Nicotine-Seeking and Avoidance Behavior in Zebrafish Mutants

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Nicotine activates nicotinic acetylcholine receptors in the brain and peripheral nervous system and triggers nicotine-seeking or nicotine-avoidance. There is evidence from genome-wide association studies in humans that genomic variances of nicotinic acetylcholine receptor genes of the types alpha3 (chrna3), alpha5 (chrna5) and beta 4 (chrnb4) contribute to heavy smoking and early onset of smoking. This project explored the role of the alpha3 nicotinic acetylcholine receptor subunit in nicotine-seeking and avoidance behavior in larval zebrafish. We used zebrafish with the mutant allele sa14384 of the chrna3 gene that represents a missense mutation and causes a stop codon in the alpha3 receptor gene (chrna3). The mutation would affect the function of heteromeric nicotinic acetylcholine receptor types that contain alpha3 subunits such as the alpha3/beta2 and alpha3/beta4 nicotinic acetylcholine receptors. The chrna3 mutant allele (sa14384) was associated differently with nicotine-seekers, nicotine-avoiders and non-seekers. Pre-treatment with a blocker (antagonist) for an alpha3/beta4 receptor in normal wildtype larval zebrafish increased the percentage of nicotine avoiders and reduced the percentage of nicotine seekers at a high nicotine test concentration. Moreover, acute nicotine response experiments using the Daniovision system showed that the alpha3/beta4 acetylcholine receptor blocker causes a reduced response in zebrafish from heterozygous parents. Overall, obtained results indicate that the alpha3 acetylcholine receptor subunit is slightly linked to nicotine seeking and avoidance behavior in larval zebrafish. Discrepancies that we observed could be based on known intricate functions of the alpha3 receptor subunit. To gain better insight into the function of the alpha3 receptor subunit future experiments will employ a larval zebrafish strain with two mutant alleles of the alpha 3 acetylcholine receptor subunit.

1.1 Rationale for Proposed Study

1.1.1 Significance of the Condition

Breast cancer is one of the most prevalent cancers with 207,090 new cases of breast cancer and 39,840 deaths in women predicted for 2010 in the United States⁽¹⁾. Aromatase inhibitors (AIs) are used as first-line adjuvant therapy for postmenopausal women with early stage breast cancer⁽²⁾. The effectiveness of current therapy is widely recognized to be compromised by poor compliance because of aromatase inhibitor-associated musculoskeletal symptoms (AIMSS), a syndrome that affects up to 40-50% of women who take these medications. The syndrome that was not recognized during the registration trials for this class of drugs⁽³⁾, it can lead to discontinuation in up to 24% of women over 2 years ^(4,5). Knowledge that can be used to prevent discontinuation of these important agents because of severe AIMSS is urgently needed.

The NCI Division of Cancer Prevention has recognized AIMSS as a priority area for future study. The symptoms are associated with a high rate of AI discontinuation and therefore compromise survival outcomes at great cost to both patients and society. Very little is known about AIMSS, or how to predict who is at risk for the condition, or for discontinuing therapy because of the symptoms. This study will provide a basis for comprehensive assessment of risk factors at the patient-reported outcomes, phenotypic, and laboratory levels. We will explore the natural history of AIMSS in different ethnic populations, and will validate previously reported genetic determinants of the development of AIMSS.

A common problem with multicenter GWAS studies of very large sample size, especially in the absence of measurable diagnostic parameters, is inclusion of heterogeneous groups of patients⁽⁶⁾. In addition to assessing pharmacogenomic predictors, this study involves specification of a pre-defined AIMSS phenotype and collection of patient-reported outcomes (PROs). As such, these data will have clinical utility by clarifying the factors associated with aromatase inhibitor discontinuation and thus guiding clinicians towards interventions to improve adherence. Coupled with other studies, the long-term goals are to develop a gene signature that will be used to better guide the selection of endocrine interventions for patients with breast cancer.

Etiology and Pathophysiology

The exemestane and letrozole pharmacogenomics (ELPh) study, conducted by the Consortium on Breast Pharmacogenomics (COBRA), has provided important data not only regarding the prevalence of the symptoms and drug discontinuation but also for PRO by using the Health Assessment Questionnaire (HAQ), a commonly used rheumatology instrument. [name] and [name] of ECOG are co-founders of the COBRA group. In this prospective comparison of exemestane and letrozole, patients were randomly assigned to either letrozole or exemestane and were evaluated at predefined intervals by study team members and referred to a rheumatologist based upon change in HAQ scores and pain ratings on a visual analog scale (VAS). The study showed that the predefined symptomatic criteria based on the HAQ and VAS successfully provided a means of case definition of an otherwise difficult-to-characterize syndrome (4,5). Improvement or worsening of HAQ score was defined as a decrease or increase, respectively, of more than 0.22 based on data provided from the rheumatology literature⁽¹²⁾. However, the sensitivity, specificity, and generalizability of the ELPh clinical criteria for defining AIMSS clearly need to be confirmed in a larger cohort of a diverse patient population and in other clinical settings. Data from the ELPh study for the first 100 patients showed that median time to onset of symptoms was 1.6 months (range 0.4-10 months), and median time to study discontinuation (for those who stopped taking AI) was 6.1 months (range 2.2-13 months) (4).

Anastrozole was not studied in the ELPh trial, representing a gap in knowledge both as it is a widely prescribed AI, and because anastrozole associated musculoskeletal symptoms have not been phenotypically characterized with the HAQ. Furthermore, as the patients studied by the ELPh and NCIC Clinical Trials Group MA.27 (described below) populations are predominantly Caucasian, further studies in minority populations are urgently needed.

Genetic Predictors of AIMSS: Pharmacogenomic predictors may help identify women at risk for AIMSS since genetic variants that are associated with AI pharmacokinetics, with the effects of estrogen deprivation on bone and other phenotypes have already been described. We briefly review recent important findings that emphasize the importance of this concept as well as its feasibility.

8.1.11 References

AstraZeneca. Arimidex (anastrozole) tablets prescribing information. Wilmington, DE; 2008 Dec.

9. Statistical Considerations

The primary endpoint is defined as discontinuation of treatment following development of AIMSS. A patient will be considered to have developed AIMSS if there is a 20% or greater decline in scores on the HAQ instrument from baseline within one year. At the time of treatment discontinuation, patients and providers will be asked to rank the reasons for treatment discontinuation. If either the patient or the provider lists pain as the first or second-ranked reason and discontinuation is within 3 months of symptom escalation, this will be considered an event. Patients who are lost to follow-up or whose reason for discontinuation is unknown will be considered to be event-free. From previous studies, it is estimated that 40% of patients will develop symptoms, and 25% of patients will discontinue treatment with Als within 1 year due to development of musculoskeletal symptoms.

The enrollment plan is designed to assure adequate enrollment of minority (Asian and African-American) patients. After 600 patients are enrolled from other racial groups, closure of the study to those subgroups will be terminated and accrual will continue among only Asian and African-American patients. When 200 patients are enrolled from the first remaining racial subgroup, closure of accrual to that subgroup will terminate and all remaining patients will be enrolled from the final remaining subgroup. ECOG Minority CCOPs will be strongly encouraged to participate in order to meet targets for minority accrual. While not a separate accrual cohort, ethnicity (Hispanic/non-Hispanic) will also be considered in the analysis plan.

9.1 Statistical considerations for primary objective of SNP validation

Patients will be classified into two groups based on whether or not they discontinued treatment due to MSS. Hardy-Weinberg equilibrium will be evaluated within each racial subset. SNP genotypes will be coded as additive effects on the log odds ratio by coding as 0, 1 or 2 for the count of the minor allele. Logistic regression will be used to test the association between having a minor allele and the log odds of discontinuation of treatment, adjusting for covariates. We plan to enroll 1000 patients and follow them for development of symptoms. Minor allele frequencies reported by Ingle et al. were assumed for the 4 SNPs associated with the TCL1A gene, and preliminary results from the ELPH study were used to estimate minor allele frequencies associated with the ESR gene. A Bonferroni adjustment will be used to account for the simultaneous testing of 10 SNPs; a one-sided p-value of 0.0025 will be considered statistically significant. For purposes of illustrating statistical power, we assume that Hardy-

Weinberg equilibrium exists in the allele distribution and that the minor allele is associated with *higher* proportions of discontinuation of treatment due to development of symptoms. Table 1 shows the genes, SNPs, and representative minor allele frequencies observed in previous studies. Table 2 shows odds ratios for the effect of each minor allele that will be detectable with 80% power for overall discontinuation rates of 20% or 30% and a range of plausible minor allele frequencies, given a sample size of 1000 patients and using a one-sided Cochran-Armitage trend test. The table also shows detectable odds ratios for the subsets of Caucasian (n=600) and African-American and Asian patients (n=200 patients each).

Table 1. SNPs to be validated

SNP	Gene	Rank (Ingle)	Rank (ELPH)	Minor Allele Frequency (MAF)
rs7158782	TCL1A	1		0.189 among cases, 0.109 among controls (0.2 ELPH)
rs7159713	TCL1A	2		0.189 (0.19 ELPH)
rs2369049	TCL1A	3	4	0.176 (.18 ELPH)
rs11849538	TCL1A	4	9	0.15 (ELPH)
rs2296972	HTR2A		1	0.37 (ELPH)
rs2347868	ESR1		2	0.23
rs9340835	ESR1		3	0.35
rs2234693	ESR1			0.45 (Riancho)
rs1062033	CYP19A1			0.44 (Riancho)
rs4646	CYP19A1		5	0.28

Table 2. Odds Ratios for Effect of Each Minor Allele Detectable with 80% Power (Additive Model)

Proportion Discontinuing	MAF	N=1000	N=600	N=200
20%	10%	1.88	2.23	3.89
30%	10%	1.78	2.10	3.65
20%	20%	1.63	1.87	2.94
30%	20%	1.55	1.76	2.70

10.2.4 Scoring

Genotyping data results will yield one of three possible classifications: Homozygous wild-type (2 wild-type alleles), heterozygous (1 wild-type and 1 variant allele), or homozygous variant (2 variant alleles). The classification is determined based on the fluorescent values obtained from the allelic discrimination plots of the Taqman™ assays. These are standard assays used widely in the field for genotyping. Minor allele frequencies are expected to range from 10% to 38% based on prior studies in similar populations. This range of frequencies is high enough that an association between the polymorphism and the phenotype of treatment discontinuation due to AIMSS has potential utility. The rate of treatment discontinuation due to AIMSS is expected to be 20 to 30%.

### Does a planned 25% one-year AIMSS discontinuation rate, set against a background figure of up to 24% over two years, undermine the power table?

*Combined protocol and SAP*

Source of Funding: FDC Student-Faculty Summer Research, Steven S. Clark Endowed Fund for Student-Faculty Environmental Research

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